Children need friends just like adults. But, children as young as toddlers may not be able to make friends on their own. As a loving parent, you can help your child in forming a group of friends. This will help her to socialise, share and be empathetic with others. These can also help her develop a healthy self esteem.
All these will eventually play a vital role in her fine grooming in the upcoming years. Interestingly children are ready for their first friends when they are around 18 months old.
How to help children make friends?
- There are a number of ways you can help young children make friends. Here are a few interesting ways to help your toddler make friends.
- Set up a play date for your toddler. Invite your neighbours' kids to come over and play with your toddler. Choose a time when your toddler is very cheerful and lively. Avoid times around her bedtime or when she is sleepy.
- Tell her in advance about the play date and that you would like her to share her toys with her friends.
- Start by inviting only one member to the play date. Too many friends (even two of them can be a crowd) can make your toddler hyperactive and make it difficult for her to handle them. You can call different toddlers each time you set a play date.
- Make sure that the initial play dates last only for about an hour. Beyond this, your toddler may get bored and cranky.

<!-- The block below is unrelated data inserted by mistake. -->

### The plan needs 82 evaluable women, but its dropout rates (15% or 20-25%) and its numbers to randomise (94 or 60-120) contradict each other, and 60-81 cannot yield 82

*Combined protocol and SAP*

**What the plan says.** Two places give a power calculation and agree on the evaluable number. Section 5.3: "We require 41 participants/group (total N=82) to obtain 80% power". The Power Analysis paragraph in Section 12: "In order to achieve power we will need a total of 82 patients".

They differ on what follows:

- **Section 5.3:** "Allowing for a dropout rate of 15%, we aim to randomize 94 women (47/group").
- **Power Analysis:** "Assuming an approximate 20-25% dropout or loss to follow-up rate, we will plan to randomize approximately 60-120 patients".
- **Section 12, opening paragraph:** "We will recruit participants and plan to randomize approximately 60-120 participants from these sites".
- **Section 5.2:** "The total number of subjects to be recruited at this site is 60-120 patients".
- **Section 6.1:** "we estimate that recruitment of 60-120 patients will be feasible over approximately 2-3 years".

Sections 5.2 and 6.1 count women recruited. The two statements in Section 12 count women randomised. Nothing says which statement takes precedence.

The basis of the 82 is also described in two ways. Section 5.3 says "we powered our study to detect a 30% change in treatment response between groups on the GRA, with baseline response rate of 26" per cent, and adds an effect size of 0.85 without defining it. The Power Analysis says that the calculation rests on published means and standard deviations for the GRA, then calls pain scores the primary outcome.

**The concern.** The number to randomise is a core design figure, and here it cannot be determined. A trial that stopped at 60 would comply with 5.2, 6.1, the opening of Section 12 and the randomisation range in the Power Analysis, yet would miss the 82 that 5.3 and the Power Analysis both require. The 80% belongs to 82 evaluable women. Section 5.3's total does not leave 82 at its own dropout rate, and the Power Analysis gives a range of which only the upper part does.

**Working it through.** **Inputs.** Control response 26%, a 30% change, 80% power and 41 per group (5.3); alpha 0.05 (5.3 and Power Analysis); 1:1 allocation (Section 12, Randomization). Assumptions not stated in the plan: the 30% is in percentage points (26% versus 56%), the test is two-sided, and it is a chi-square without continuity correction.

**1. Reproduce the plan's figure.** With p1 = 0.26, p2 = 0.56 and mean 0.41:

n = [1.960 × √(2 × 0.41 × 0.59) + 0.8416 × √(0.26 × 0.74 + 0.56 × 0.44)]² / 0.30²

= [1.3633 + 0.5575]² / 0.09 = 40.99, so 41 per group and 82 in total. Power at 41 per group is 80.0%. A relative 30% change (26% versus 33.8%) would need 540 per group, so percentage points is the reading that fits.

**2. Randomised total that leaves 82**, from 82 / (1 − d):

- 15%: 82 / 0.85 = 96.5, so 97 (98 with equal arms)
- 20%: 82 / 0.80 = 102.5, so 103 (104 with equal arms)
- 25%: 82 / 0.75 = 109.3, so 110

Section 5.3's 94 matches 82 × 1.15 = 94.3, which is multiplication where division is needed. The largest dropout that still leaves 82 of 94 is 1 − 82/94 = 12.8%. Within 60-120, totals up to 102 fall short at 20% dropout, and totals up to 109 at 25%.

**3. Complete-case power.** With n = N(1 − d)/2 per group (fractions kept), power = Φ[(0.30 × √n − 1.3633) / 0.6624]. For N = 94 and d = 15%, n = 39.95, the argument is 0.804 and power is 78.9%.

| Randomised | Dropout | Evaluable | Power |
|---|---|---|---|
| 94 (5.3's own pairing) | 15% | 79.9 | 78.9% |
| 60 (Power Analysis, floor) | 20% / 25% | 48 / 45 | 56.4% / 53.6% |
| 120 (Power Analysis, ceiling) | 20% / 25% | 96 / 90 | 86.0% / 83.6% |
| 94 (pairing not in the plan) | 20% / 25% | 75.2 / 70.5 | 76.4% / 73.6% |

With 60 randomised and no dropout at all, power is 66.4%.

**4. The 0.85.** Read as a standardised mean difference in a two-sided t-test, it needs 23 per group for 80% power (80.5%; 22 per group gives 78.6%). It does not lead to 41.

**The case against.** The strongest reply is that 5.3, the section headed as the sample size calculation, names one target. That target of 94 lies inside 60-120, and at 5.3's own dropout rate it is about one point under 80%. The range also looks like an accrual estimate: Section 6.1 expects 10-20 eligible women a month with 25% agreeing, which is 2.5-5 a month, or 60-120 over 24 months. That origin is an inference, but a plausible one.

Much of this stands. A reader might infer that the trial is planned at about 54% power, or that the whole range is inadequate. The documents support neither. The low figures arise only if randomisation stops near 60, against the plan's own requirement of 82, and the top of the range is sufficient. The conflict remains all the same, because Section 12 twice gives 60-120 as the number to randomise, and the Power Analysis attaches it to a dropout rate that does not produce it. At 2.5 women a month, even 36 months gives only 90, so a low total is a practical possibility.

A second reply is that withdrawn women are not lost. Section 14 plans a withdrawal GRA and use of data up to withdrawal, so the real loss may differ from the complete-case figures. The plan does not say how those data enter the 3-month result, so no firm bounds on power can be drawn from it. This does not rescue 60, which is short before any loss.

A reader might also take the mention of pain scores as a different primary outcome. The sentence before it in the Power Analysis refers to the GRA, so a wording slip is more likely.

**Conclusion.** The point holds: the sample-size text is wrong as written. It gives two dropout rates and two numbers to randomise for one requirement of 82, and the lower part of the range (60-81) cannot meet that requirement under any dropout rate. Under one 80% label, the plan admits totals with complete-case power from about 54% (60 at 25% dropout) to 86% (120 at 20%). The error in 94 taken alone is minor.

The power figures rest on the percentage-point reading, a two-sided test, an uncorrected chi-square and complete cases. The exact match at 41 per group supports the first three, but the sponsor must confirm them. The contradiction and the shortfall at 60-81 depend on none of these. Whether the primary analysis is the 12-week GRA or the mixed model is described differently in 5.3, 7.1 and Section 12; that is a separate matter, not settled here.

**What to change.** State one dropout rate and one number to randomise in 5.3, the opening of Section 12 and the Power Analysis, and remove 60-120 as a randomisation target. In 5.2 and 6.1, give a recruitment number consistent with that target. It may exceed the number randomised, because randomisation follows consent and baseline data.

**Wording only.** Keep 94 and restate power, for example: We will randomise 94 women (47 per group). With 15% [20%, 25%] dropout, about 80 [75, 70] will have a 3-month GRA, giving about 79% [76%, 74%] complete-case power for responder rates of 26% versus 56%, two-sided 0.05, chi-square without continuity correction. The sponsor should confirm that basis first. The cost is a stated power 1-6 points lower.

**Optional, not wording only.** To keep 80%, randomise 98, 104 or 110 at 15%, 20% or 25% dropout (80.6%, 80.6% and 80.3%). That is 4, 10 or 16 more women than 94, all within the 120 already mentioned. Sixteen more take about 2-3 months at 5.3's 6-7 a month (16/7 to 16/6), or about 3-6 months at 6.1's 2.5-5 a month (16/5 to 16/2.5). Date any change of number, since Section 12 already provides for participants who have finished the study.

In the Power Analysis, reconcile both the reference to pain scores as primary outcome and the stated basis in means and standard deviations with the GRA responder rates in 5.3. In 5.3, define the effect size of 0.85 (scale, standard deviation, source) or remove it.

- Plan as many play dates as possible, as often as you can.
- During a play date it is advisable to have identical toys for each playmate. This will result in less biting and hitting. After a few play dates, you can slowly encourage your toddler to share her toys with her friends. If you cannot buy identical toys, it is a good idea to have toys that come in multiples such as building blocks.
- Select big and colourful toys for your toddler and her friends. There may be a lot of grabbing with both of them wanting the same toy. But, eventually it will be fun and you will find your toddler and her friends enjoying themselves.
- Encourage your toddler to distribute eatables such as biscuits or sweets among her playmates.
- Call older kids such as preschoolers in your neighbourhood area to have fun with your toddler. Some toddlers enjoy playing with children older than them.
- Tell her that her playmates are her friends and explain what friendship means. She may take time in understanding this initially but it will certainly help her later.
- Sometimes doing away with toys altogether is helpful. You can consider taking two toddlers for a drive or to the beach. When they do not have any toys, they will find ways of having fun with each other.
- Allow toddlers to resolve their conflicts on their own. Intervene only if it goes as far as hurting others around her. Initial hitting and biting are associated with your toddler trying to bond with her playmate.
- Show her how much you value your friends and enjoy their company. When neighbours come over, tell your toddler "Mummy's friends have come". Use this as an opportunity to show her how to be nice to friends.
- It is very common to see two toddlers playing side-by-side rather than together during a play date. This is called parallel play. Although most toddlers who are around 18 months old enjoy playing by themselves, they are aware of their playmate's actions. They enjoy imitating their peers and learning from them. Gradually by the time she is around four years old, she will start playing with friends. This is called associative play.